Alejandro Obregón (1920-1992) is considered one of the main exponents of the renewal of Colombian art in the 20th century. He contributed significantly to the modernization of art in the country, characterizing his work by a union of elements of European art with the cultural richness and Colombian folklore.
Experimentation with perspective and composition was a key feature of Alejandro Obregón’s work. Thanks to this he was able to develop his own distinctive style. His characteristic use of color, in particular, allowed him to create unique atmospheres and emotional states in his works, as well as his fearless play with the fragmentation of figures and objects and the bold interplay between background and form.
Throughout his career, he explored diverse themes, such as nature, Colombian identity, war and the relationship between human beings and their environment. His style is distinguished by the vigorous application of color and the “dripping” technique, which allowed him to create textures and emotional atmospheres on his canvases.
He began his artistic education at the Escuela de Bellas Artes in Bogota and later studied at the Academia de San Fernando in Madrid, Spain. Upon his return to Colombia in the 1940s, he joined the movement known as “Los Independientes” (The Independents), which sought to break with established artistic conventions and explore new forms of expression.
One of the most crucial moments in Obregón’s life and work was the period of “La Violencia” in Colombia (1948-1958), an internal armed conflict that profoundly influenced his artistic perspective. During this time, he created a series of paintings that were characterized by stylized and anguished birds, symbolizing the violence and suffering that plagued his country at the time.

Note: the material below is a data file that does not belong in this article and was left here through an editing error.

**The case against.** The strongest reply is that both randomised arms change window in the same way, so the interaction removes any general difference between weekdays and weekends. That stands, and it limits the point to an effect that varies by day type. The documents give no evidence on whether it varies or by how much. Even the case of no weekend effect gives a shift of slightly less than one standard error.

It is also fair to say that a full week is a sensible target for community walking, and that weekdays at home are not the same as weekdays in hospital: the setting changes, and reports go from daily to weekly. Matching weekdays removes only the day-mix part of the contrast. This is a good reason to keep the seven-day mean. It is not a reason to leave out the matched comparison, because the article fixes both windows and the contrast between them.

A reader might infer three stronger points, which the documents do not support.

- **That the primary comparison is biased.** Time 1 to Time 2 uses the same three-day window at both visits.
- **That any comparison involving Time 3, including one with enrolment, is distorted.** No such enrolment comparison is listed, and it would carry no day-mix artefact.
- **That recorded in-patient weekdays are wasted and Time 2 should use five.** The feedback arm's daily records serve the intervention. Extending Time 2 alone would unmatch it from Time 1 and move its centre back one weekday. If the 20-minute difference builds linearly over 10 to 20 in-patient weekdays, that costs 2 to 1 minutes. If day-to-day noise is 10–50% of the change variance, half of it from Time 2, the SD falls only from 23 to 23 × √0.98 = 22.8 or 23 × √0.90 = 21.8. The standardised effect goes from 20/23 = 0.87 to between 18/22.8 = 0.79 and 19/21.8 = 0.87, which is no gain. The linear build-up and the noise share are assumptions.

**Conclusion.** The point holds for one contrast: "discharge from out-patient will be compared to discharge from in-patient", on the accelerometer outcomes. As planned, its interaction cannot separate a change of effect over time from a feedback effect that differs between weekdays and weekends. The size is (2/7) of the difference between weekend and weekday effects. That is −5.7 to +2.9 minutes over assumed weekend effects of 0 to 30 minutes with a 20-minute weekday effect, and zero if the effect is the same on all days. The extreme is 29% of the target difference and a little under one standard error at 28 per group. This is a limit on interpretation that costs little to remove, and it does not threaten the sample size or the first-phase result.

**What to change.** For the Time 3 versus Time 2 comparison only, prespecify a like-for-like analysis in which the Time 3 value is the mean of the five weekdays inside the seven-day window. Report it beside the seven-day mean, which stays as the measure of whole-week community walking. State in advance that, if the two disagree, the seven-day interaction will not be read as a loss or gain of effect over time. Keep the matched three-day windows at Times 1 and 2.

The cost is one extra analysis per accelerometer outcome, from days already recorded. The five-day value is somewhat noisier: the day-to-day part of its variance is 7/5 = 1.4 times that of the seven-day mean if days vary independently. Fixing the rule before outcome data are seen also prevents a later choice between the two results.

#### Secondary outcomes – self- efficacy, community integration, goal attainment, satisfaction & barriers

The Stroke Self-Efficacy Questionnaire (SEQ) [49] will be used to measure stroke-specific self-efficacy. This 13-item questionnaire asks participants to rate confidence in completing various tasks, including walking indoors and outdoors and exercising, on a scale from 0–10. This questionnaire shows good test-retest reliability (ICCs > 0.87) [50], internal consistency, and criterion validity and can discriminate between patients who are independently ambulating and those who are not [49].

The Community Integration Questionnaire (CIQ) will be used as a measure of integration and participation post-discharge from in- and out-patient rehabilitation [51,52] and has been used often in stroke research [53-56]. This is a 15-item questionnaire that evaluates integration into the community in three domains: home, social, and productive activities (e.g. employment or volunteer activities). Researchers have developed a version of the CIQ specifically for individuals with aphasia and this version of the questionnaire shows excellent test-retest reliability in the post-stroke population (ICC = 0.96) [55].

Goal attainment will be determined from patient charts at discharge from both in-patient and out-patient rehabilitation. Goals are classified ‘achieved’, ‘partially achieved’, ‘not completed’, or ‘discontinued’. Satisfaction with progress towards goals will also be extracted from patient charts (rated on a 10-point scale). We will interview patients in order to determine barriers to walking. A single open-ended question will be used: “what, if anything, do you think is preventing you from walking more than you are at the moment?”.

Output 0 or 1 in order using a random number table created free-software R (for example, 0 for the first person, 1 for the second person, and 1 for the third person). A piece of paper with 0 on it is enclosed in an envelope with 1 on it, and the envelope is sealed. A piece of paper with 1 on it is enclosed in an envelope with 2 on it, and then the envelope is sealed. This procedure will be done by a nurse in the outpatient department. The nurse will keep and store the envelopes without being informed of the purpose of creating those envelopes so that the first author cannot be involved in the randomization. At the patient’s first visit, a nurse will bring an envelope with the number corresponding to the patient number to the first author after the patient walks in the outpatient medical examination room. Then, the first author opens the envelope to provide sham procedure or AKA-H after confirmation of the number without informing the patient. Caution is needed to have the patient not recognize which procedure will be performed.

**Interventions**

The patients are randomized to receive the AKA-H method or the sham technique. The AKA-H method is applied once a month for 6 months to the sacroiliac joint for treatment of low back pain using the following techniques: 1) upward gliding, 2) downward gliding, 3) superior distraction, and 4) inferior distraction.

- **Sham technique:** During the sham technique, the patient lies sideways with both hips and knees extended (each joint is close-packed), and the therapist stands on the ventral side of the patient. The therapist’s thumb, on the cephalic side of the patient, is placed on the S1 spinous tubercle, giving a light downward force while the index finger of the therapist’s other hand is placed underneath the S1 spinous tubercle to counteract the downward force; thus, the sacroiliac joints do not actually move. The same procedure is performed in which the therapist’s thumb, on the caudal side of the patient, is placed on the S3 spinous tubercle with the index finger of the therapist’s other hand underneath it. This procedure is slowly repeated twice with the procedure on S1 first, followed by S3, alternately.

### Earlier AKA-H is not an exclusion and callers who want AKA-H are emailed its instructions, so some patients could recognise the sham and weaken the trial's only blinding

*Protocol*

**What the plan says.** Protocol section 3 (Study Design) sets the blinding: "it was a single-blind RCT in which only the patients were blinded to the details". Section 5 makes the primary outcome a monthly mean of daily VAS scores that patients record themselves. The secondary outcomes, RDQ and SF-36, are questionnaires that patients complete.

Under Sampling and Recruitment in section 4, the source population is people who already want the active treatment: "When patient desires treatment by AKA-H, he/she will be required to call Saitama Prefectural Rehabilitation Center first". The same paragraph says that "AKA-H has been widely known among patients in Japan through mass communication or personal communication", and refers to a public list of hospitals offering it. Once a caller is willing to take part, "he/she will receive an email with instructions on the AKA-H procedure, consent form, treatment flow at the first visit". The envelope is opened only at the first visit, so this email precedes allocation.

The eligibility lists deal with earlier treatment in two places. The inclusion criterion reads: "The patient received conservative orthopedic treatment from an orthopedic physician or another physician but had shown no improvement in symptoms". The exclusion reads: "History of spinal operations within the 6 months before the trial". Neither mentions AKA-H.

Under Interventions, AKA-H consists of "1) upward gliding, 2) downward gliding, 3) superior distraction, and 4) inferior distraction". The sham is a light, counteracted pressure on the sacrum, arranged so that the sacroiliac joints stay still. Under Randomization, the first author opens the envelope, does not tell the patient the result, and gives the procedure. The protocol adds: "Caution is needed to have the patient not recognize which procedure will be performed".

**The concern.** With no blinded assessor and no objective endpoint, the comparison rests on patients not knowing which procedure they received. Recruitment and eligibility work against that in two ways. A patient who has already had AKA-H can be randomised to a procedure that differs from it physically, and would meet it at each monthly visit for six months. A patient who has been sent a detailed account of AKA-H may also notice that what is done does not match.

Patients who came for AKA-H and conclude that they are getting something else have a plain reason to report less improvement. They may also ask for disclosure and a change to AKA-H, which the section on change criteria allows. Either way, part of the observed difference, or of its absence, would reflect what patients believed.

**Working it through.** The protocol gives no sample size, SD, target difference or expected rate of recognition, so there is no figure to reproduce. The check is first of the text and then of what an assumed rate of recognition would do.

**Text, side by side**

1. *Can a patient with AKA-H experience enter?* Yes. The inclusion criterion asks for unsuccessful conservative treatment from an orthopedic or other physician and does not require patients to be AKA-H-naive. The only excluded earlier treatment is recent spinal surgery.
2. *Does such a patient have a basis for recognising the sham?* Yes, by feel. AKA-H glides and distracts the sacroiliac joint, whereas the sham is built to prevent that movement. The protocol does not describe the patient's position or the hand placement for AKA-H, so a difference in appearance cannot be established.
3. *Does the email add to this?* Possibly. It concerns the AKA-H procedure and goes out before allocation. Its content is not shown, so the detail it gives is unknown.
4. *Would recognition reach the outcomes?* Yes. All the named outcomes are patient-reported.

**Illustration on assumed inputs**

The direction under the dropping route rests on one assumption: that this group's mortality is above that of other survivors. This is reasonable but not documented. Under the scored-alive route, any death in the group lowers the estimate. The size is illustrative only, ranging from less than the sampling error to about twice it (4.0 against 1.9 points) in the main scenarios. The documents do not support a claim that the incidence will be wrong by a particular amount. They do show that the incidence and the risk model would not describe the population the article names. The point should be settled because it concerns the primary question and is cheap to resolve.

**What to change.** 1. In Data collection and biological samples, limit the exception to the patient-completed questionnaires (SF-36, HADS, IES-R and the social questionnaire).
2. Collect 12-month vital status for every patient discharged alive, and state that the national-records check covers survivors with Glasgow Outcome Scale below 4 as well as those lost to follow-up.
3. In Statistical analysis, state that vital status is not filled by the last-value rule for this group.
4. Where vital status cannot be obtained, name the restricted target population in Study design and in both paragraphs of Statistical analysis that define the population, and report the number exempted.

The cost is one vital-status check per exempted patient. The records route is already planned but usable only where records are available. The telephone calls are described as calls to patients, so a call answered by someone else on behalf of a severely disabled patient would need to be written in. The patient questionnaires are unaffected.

In this series, Obregón depicted stylized birds in poses and attitudes that convey a sense of vulnerability and uneasiness. The birds become metaphors for the civilian population caught in the midst of violence and political instability. Birds, traditionally seen as symbols of freedom and beauty, are transformed into representations of the tragedy and trauma that plagued the country.
It served as a moving testimony to a period of conflict and violence in Colombia. Through this series, he managed to transcend the limitations of painting and communicate the emotions and anguish of a society in crisis. It not only focused on the horrors of “La Violencia”, but also addresses universal themes such as human suffering, the fragility of life and the struggle for survival. Through his artistic expression, Obregón captured the painful reality of Colombian society and turned it into a powerful visual message.
Alejandro Obregón left a lasting legacy in contemporary art. His works continue to be appreciated for their rich emotional expression, innovative technique and social impact. He passed away on April 11, 1992 in Bogotá, but his influence lives on through his artistic legacy and his contribution to Colombian culture.